By Dave Johnson on Nov 30, 2020 10:18:14 AM
"We continue to learn about the importance of Visual Literacy not only in the area of our initial focus - safety - but in all aspects of operational performance," says Doug Pontsler, chairman and managing director of Center of Visual Expertise (COVE). In this blog we examine how Visual Literacy improves operational excellence through superior asset management, effective and continuous reliability programs, proactive maintenance, and efficient business systems and processes that reduce waste and defects and increase uptime, control inventory, optimized scheduling and seize opportunities to continuously improve.
It hinges on people. Operational excellence cannot be achieved and sustained without the decisions, ideas, problem-solving and auditing/monitoring of senior leaders, supervisors and front-line operators. “It’s a people-oriented philosophy,” says David Veech, a senior lecturer in the Fisher College of Business, The Ohio State University, teaching in the Master of Business Operational Excellence program.
Operational excellence is commonly looked at in terms of eliminating waste. But Veech says it is more of a value generator.
And to achieve that value, we need people – leaders, supervisors and operators -- looking at processes, equipment, work spaces, maintenance practices and forms of visual communication to see, describe, analyze and interpret, and communicate improvement plans or corrective actions. Visual Literacy, the ability to See the Whole PICTURE®, is an effective tool to pull from the operational excellence toolbox. The skills inherent in Visual Literacy are enablers. They increase the capacity of individuals, teams and the organization to see, understand and create action plans to make operations more efficient, faster, easier, safer; with less waste, defects and waiting time. Employees are enabled to make more of existing products or make new products.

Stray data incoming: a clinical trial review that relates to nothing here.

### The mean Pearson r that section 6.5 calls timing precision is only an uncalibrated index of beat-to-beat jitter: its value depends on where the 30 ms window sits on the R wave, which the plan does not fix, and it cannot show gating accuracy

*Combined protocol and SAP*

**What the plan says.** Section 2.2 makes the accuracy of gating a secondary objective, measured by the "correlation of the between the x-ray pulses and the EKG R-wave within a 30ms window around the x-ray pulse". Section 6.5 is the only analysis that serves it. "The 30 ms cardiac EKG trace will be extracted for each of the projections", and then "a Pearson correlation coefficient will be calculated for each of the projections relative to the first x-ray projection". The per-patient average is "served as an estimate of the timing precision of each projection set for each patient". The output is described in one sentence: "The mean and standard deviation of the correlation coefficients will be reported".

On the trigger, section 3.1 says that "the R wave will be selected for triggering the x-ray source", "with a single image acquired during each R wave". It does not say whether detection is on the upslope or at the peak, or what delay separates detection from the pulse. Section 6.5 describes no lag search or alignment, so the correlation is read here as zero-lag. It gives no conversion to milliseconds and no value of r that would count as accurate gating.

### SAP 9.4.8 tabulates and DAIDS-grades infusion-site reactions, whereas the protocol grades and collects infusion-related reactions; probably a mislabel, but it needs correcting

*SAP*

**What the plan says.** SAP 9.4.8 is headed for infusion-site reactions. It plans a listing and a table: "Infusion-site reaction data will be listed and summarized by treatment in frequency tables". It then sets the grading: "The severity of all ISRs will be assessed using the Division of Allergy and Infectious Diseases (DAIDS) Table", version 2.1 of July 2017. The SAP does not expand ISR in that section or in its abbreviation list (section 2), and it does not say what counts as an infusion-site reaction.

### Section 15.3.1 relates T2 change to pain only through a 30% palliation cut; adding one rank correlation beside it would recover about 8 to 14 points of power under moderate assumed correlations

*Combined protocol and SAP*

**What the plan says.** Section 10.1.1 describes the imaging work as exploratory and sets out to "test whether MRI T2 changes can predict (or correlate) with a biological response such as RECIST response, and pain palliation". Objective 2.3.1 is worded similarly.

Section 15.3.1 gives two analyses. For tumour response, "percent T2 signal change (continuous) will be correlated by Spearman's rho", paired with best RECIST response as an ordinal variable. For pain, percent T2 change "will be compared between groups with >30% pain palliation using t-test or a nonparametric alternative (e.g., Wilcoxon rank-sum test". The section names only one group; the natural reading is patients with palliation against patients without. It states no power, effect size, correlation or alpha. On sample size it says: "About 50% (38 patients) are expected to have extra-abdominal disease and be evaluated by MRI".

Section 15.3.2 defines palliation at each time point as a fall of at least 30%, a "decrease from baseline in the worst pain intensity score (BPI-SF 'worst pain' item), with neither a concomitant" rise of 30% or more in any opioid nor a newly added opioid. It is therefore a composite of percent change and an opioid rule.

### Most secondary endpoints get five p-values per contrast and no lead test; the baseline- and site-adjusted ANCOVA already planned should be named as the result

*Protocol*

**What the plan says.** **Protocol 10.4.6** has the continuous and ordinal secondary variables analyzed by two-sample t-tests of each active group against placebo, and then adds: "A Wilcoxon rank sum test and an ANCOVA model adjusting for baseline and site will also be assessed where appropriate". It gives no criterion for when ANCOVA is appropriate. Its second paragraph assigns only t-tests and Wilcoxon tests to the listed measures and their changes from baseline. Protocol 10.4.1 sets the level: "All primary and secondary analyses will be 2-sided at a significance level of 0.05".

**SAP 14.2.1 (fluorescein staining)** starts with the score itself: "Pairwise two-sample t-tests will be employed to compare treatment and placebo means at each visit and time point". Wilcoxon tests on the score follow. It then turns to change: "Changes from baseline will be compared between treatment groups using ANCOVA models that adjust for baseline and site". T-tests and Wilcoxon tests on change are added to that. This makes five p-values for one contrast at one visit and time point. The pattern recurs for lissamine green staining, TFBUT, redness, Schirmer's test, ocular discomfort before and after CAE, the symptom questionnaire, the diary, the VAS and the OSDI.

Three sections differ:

One way this is accomplished is by teaching workers to “see” with more detail and clarity. “You learn how to really see what maybe you’ve seen 100 times” – a piece of equipment, tool, a work station, a process, work space or operational teamwork that’s less than optimal, says Veech.
Visual Literacy methodology, or visual acuity skills, as taught by the Center of Visual Expertise (COVE) enables operational improvements on both a macro and micro scale. Not just by recognizing worn equipment in need of repair (micro) or spotting process defects and work flow bottlenecks (macro), which are negatives detrimental to operational excellence. But by also seeing and acting on problem-solving solutions and opportunities that increase productivity, quality, housekeeping, safety, asset management, operational reliability, teamwork and employee morale.
Studies on job satisfaction document that the more people are engaged for their insights and observations, kept aware and informed of the status of the “big picture,” the more satisfied they are.
“A common complaint you hear is, ‘I’m only one who works around here’,” says Veech. “That attitude goes away when you can see others who are really good at something.” Seeing beyond commonly-held beliefs, norms and values that can under-cut operational excellence is gained through improved Visual Literacy skills. Visual Literacy teaches us to take nothing for granted; that everything in work – whether it is behaviors, procedures or conditions -- deserves closer and more careful examination, followed by accurately describing these visual inputs, analyzing and interpreting what’s been taken in, and then reaching conclusions and/or making decisions. Action plans are communicated to all who need to know to close the loop, raise “big picture” awareness, and job satisfaction.